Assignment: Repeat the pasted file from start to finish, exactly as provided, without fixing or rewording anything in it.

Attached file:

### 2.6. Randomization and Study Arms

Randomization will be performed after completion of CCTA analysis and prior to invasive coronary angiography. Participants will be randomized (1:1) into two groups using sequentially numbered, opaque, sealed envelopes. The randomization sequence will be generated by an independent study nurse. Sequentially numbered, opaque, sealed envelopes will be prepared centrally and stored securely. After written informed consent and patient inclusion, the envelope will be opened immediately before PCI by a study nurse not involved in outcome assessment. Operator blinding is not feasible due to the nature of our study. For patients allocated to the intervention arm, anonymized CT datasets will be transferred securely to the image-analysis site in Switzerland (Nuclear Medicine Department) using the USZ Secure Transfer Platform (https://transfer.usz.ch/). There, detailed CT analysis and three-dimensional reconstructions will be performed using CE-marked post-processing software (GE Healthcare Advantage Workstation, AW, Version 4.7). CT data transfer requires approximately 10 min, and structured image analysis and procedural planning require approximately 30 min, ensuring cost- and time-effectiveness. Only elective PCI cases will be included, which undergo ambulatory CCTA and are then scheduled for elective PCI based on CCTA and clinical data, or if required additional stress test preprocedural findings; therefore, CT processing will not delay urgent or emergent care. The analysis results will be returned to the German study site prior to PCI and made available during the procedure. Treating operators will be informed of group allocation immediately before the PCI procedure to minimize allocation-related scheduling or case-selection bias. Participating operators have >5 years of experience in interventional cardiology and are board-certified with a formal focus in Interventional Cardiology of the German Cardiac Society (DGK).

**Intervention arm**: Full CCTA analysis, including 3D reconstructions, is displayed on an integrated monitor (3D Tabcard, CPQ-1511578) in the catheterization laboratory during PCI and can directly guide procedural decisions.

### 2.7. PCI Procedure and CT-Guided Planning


### 2.6. Randomization and Study Arms

Randomization will be performed after completion of CCTA analysis and prior to invasive coronary angiography. Participants will be randomized (1:1) into two groups using sequentially numbered, opaque, sealed envelopes. The randomization sequence will be generated by an independent study nurse. Sequentially numbered, opaque, sealed envelopes will be prepared centrally and stored securely. After written informed consent and patient inclusion, the envelope will be opened immediately before PCI by a study nurse not involved in outcome assessment. Operator blinding is not feasible due to the nature of our study. For patients allocated to the intervention arm, anonymized CT datasets will be transferred securely to the image-analysis site in Switzerland (Nuclear Medicine Department) using the USZ Secure Transfer Platform (https://transfer.usz.ch/). There, detailed CT analysis and three-dimensional reconstructions will be performed using CE-marked post-processing software (GE Healthcare Advantage Workstation, AW, Version 4.7). CT data transfer requires approximately 10 min, and structured image analysis and procedural planning require approximately 30 min, ensuring cost- and time-effectiveness. Only elective PCI cases will be included, which undergo ambulatory CCTA and are then scheduled for elective PCI based on CCTA and clinical data, or if required additional stress test preprocedural findings; therefore, CT processing will not delay urgent or emergent care. The analysis results will be returned to the German study site prior to PCI and made available during the procedure. Treating operators will be informed of group allocation immediately before the PCI procedure to minimize allocation-related scheduling or case-selection bias. Participating operators have >5 years of experience in interventional cardiology and are board-certified with a formal focus in Interventional Cardiology of the German Cardiac Society (DGK).

**Intervention arm**: Full CCTA analysis, including 3D reconstructions, is displayed on an integrated monitor (3D Tabcard, CPQ-1511578) in the catheterization laboratory during PCI and can directly guide procedural decisions.

### 2.7. PCI Procedure and CT-Guided Planning